Natalie Whiting, the ABC’s Papua New Guinea Correspondent, has won this year’s Australian Council for International Development’s (ACFID) media award for her coverage of the first major outbreak of COVID-19 in Papua New Guinea in March and April this year.
Throughout her multi-platform coverage of the situation in Papua New Guinea, Natalie was able to provide the Australian audience with in-depth perspective on the outbreak. The judges commended her level of sensitivity to the plight of PNG communities and portrayal of the human impact of the outbreak.
Presenting the award, President of ACFID, Susan Pascoe, said:
“Natalie’s reporting was an excellent example of ethical development and humanitarian reporting. It highlighted the repercussions of the crisis whilst upholding the dignity of her subjects and gave voice to their experience. It was achieved with great sensitivity and respect.
“Natalie’s series not only expanded the knowledge of the Australian public, but also influenced the direction of the Australian Government’s decisions to deploy AusMat teams and supply vaccines.
“She worked effectively alongside her colleagues in the press gallery in Canberra to connect what was happening on the ground and the Australian Government’s response. Natalie’s coverage was also essential reading for ACFID and its NGO members to gain a clearer picture of the situation. We continue to follow her work closely as PNG faces the latest Delta surge in cases.”
Responding to her win, Natalie said:
“I feel very honoured to receive this award from ACFID. As the only foreign correspondent working in PNG during the pandemic, I felt a great weight of responsibility to tell the story sensitively, accurately and thoroughly to the Australian audience. It is always heartening to see coverage of PNG being recognised and valued in Australia.
“As Australia and many other developed countries move forward with reopening and managing COVID-19, it’s important we don’t lose sight of other countries that aren’t coping as well. Currently PNG has only vaccinated around 4% of its eligible population. It has a long way to go with strengthening its health systems, battling misinformation and guarding against future outbreaks and new strains of the virus. I hope Australians continue to take an interest in their nearest neighbour; the beautiful nation of PNG is just four kilometres from Australia at its closest point.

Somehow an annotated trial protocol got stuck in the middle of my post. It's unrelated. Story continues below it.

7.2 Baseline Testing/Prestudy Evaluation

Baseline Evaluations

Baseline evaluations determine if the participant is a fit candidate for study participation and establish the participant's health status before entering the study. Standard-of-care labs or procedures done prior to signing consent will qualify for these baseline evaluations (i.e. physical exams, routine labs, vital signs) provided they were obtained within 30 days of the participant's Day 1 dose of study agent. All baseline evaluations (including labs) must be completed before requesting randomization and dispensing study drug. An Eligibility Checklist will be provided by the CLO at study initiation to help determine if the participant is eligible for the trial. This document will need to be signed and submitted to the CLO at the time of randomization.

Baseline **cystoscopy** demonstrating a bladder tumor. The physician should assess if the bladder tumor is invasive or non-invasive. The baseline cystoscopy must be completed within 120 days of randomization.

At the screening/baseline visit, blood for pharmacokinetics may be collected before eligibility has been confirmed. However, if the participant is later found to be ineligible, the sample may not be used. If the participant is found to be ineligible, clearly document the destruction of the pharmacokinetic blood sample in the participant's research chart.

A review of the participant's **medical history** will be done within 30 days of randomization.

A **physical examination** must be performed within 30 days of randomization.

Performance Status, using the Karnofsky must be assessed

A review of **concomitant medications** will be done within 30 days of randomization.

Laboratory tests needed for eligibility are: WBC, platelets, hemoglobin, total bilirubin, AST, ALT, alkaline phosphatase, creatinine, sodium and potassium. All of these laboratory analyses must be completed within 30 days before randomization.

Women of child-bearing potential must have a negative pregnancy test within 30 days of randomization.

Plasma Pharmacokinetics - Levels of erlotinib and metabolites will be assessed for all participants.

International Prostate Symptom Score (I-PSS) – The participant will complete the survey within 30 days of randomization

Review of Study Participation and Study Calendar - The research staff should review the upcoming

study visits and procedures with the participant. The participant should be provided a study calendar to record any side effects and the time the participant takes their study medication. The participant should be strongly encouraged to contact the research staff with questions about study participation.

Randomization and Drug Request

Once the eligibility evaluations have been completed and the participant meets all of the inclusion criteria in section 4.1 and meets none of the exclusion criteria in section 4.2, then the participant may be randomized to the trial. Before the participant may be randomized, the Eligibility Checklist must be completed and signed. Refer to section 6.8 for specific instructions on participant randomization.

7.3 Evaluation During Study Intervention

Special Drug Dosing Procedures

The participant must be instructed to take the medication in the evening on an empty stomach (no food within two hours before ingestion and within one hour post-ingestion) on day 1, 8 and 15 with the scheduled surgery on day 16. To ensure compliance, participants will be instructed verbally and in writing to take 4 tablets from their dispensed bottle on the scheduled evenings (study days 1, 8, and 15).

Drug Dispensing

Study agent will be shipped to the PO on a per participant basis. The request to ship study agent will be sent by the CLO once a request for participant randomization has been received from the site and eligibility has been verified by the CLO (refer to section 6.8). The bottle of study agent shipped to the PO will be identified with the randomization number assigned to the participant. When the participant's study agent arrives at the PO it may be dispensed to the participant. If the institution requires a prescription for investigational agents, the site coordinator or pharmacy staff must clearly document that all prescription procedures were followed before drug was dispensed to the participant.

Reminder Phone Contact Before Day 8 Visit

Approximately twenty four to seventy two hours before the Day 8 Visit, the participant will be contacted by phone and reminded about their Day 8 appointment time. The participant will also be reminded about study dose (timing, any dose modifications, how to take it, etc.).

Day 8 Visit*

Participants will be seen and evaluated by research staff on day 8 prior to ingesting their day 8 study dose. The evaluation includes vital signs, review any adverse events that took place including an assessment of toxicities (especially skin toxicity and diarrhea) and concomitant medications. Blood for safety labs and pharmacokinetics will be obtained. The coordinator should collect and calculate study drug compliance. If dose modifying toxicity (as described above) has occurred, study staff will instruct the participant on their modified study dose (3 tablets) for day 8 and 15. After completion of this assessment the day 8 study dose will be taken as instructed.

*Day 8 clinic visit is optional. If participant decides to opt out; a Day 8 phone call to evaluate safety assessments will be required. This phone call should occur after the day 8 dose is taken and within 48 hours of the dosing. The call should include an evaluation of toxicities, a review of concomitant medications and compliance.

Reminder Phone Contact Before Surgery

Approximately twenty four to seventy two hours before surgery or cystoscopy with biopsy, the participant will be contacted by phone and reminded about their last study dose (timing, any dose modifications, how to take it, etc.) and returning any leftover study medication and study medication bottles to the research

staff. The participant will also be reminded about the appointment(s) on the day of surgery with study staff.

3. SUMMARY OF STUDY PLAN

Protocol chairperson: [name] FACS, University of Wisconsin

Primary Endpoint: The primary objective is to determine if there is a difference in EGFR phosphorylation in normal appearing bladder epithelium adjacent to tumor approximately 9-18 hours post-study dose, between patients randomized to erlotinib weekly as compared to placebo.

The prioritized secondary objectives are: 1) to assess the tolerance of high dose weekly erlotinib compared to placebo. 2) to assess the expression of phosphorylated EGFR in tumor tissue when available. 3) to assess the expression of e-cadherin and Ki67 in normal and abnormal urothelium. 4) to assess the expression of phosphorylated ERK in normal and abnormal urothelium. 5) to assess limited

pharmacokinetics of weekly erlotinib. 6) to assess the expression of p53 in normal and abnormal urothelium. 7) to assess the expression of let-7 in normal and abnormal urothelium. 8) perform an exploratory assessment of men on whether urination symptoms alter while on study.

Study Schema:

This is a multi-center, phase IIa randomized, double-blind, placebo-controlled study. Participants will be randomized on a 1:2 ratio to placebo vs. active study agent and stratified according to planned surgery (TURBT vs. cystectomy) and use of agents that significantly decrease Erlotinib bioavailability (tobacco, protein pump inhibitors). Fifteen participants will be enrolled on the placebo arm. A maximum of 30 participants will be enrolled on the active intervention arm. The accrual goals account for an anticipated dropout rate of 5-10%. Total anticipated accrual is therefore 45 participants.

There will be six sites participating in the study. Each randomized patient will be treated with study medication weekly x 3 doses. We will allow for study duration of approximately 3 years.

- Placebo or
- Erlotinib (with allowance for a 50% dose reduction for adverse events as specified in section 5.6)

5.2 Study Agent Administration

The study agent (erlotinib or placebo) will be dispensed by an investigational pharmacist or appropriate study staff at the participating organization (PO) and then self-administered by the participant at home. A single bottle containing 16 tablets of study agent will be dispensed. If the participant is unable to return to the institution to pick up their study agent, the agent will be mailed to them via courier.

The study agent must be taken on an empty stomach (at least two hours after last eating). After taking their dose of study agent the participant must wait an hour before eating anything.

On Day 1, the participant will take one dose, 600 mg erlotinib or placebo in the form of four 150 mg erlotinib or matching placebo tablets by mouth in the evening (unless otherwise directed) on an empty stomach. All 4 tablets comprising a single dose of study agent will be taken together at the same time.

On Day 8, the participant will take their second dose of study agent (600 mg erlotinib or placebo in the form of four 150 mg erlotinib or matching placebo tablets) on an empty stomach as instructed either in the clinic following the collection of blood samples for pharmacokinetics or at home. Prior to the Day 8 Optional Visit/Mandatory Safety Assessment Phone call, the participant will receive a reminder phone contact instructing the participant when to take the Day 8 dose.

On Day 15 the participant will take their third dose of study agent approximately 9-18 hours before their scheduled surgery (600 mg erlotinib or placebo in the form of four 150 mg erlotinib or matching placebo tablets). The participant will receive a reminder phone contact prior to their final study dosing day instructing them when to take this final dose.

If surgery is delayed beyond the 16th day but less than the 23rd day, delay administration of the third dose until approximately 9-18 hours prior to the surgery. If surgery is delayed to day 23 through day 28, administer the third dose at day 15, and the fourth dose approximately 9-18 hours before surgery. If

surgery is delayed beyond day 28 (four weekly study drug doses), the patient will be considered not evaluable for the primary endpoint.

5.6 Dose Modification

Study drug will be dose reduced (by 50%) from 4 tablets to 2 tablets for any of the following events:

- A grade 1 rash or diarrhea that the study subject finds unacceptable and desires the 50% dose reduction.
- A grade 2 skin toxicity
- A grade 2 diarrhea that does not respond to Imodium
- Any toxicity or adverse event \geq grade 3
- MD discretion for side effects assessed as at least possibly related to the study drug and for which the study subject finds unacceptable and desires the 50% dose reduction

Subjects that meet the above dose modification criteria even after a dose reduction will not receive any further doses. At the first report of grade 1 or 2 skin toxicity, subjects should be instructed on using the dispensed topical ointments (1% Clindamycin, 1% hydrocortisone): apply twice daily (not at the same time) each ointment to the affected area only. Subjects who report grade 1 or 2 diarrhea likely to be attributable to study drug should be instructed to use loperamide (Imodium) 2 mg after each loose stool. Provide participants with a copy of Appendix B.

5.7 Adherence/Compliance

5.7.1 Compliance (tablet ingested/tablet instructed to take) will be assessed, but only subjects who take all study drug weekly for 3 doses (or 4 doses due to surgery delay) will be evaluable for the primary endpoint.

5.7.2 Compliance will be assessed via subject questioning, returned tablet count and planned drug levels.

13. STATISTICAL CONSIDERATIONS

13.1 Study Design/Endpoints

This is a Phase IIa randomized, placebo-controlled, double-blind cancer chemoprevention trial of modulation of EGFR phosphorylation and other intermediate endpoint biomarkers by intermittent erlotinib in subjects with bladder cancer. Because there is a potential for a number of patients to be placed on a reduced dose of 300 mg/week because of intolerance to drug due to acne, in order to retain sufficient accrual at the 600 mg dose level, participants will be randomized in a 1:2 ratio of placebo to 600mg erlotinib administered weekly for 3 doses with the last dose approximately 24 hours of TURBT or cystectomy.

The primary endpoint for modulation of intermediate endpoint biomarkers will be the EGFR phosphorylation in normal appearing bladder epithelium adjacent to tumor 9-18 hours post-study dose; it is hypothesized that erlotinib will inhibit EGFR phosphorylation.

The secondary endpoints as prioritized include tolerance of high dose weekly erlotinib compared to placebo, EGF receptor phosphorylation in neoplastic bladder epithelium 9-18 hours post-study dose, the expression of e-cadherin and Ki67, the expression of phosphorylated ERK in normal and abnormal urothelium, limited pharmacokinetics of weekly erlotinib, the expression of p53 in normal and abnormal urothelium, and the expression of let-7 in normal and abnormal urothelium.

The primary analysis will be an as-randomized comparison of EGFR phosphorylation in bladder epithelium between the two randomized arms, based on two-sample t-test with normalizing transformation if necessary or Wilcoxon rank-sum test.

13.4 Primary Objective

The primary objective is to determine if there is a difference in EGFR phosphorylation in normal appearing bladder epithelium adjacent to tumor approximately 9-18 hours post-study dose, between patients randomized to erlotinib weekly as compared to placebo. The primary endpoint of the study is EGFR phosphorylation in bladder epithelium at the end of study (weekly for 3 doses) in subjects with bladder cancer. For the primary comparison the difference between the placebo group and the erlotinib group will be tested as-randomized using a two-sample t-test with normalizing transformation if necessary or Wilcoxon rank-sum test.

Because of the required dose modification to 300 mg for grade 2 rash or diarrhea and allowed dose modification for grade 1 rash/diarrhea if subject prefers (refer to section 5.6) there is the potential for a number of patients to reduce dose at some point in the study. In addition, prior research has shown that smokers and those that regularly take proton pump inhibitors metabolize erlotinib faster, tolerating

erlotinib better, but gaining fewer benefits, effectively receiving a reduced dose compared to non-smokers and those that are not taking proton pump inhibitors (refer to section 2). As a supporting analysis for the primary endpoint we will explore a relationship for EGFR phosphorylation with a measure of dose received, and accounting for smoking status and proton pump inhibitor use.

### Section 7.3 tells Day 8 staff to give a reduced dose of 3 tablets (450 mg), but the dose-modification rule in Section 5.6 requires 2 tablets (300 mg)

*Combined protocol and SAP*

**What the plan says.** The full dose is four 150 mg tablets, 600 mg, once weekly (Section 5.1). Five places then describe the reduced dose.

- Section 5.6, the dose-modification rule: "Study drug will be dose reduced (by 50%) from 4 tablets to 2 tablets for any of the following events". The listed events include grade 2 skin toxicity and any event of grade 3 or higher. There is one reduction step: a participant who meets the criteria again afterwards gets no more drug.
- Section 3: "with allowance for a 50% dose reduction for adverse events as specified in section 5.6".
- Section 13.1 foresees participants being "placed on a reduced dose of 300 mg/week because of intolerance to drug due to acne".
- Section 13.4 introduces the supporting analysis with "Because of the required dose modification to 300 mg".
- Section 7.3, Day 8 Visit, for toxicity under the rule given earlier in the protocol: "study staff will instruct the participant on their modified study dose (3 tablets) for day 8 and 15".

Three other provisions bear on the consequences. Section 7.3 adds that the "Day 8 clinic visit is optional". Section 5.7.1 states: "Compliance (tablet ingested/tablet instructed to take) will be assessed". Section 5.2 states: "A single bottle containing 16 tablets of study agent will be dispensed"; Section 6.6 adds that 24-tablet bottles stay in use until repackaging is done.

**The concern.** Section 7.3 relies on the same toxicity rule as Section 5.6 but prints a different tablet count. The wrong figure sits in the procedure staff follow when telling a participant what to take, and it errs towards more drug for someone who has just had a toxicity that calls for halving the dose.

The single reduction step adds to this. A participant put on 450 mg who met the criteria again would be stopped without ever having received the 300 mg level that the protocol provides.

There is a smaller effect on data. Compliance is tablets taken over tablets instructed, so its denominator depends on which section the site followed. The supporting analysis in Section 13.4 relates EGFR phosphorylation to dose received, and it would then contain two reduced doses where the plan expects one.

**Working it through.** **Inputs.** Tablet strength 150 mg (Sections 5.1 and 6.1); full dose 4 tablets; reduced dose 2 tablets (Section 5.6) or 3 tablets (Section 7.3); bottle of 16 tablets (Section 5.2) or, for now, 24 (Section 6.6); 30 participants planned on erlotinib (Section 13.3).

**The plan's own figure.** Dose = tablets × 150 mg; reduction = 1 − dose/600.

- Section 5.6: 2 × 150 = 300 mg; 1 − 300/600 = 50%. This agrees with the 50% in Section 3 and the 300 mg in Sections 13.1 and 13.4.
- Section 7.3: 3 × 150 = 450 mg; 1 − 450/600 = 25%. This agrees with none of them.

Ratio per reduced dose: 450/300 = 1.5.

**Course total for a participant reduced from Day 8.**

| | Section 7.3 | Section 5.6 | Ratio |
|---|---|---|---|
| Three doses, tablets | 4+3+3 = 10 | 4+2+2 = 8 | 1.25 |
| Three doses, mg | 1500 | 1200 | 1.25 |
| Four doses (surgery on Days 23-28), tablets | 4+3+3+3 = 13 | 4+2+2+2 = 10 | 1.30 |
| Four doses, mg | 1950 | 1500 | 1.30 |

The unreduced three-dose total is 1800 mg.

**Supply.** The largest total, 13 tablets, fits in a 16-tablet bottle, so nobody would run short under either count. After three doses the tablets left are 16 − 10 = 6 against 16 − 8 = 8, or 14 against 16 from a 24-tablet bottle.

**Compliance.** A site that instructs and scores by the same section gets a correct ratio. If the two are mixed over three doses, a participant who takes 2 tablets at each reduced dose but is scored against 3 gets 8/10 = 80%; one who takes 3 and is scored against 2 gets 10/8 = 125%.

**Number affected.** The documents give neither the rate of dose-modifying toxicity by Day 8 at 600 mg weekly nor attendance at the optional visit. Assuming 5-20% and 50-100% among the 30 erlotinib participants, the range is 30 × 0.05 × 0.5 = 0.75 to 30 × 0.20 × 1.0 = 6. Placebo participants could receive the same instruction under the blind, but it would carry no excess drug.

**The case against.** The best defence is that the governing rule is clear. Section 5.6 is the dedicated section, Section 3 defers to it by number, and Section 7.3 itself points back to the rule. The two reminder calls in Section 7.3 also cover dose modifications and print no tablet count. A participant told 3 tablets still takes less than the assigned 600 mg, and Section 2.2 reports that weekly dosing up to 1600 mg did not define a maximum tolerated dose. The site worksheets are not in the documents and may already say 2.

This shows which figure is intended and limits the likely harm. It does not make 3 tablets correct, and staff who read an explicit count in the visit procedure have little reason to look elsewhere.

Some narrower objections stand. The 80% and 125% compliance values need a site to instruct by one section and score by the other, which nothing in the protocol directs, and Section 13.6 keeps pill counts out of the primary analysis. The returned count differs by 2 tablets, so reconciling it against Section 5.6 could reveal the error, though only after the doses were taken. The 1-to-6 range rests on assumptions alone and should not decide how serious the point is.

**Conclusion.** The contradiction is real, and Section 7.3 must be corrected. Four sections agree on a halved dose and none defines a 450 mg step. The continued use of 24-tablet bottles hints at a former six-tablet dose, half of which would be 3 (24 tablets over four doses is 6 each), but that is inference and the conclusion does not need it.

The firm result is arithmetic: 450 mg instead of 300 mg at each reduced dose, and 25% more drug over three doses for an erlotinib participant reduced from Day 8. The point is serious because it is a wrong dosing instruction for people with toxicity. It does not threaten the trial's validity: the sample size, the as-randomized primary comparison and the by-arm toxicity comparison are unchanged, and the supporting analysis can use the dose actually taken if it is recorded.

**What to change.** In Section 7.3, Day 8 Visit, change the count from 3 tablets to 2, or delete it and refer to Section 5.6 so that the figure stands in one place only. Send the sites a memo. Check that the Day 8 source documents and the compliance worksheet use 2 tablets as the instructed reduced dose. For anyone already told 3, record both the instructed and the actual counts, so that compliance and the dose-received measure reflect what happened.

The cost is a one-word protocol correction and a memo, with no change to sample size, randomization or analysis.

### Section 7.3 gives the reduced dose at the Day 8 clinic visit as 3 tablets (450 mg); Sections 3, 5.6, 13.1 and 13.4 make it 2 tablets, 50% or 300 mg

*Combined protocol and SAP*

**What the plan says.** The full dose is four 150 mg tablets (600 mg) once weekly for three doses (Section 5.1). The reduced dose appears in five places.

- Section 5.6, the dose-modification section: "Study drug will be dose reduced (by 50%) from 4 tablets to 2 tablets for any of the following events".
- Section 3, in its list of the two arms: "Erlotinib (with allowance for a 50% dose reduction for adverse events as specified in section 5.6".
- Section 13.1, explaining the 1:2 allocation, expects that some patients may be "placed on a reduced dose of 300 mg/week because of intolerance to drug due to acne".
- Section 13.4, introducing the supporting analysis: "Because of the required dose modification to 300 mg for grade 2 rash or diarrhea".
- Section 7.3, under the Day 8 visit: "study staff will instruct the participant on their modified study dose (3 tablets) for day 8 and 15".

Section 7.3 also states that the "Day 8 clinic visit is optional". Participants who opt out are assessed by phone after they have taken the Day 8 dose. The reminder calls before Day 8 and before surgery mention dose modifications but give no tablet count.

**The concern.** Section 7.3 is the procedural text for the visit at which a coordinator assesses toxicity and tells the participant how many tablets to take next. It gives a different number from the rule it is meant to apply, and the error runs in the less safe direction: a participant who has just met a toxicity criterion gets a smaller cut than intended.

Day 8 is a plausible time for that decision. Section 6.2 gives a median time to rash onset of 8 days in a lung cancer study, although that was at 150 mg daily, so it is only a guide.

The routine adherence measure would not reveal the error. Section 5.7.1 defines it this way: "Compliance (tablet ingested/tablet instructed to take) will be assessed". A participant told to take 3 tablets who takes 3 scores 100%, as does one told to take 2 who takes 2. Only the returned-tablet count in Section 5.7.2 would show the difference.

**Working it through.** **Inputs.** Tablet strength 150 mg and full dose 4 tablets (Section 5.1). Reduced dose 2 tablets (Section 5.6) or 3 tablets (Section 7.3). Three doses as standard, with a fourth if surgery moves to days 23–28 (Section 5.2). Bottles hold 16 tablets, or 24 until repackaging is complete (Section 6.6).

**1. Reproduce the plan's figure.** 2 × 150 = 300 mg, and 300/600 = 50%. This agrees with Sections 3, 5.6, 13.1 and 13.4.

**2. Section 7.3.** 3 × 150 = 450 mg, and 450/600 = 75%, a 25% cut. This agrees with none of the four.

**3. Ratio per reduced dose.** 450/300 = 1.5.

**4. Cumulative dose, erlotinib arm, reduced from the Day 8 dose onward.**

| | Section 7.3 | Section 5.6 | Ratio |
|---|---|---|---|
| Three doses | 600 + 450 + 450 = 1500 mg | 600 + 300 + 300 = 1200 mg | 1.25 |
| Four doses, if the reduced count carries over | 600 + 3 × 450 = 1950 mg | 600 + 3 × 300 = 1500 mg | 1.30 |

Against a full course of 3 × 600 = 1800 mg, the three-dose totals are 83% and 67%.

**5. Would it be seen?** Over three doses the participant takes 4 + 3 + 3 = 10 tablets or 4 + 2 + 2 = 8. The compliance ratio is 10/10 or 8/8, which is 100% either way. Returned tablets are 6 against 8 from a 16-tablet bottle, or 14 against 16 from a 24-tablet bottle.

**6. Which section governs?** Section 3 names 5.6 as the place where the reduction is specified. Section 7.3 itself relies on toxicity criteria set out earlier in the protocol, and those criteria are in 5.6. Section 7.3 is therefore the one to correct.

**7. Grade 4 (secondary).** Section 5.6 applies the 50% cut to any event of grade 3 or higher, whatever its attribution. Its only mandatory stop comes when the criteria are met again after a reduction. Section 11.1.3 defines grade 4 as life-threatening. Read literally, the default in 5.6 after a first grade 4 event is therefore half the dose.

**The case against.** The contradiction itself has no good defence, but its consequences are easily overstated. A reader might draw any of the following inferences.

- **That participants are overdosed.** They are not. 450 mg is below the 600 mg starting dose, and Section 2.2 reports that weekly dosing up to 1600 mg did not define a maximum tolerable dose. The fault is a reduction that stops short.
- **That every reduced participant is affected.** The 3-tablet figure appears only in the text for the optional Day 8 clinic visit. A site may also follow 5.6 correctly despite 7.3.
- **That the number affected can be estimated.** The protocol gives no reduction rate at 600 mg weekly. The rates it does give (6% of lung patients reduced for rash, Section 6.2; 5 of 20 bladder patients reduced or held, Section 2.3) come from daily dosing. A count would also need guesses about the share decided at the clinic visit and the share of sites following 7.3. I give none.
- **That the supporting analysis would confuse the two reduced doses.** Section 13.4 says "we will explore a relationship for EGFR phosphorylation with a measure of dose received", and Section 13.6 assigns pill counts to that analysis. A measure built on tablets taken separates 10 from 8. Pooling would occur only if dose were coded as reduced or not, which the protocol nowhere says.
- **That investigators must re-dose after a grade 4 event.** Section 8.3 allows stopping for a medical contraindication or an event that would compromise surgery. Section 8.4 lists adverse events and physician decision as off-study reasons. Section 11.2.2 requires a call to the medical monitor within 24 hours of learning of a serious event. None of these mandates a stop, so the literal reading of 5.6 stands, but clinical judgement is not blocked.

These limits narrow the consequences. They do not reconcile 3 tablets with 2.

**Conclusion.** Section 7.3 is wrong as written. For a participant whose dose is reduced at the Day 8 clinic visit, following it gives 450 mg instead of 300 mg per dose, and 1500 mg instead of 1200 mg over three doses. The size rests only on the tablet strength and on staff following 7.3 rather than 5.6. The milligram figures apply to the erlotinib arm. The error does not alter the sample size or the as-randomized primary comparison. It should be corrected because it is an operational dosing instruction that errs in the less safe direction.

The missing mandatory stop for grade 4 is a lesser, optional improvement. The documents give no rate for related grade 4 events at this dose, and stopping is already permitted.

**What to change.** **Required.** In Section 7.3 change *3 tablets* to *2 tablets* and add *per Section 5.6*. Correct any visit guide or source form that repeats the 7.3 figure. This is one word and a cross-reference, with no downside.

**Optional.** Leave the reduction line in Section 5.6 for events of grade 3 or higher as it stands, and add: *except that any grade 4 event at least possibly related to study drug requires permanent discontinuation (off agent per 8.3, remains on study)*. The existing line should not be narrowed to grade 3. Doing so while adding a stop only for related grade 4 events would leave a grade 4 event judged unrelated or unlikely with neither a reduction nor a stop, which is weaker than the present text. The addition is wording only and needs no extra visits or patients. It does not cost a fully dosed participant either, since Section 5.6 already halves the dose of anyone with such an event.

“I owe a huge vote of thanks to the ABC team, both in PNG and in Australia, and also to the other PNG journalists I work alongside. I have been proud to be a member of PNG’s press pack during the pandemic. There have been so many good journalists who have been covering the story relentlessly, in very difficult conditions. The even more difficult job, however, belongs to the health workers who have been on the frontline for almost two years. I am very grateful for the doctors and nurses who have taken time to speak to me amidst everything else. Finally, I am in awe of the families impacted by the pandemic who have had the strength to speak out, in a bid to try to improve the situation for others.”
Bronwen Reed, 0406 586 625.
About the Award
The annual ACFID Media Award aims to promote and recognise journalists delivering informed and studied media items about international development and/or humanitarian issues.
The Award is presented to a journalist or journalistic team that has produced a single piece or series that:
Profiles with sensitivity and respect the issues and lives of people experiencing poverty and injustice;
Shows an understanding of the complexity of humanitarian and/or development issues; and
Is judged to have the potential to help expand the knowledge of the Australian public in relation to humanitarian and/or international development issues.
Previous winners of this award include Matt Wade and Louise Kennerley (2019) Sydney Morning Herald, and Amanda Hodge (2018) The Australian.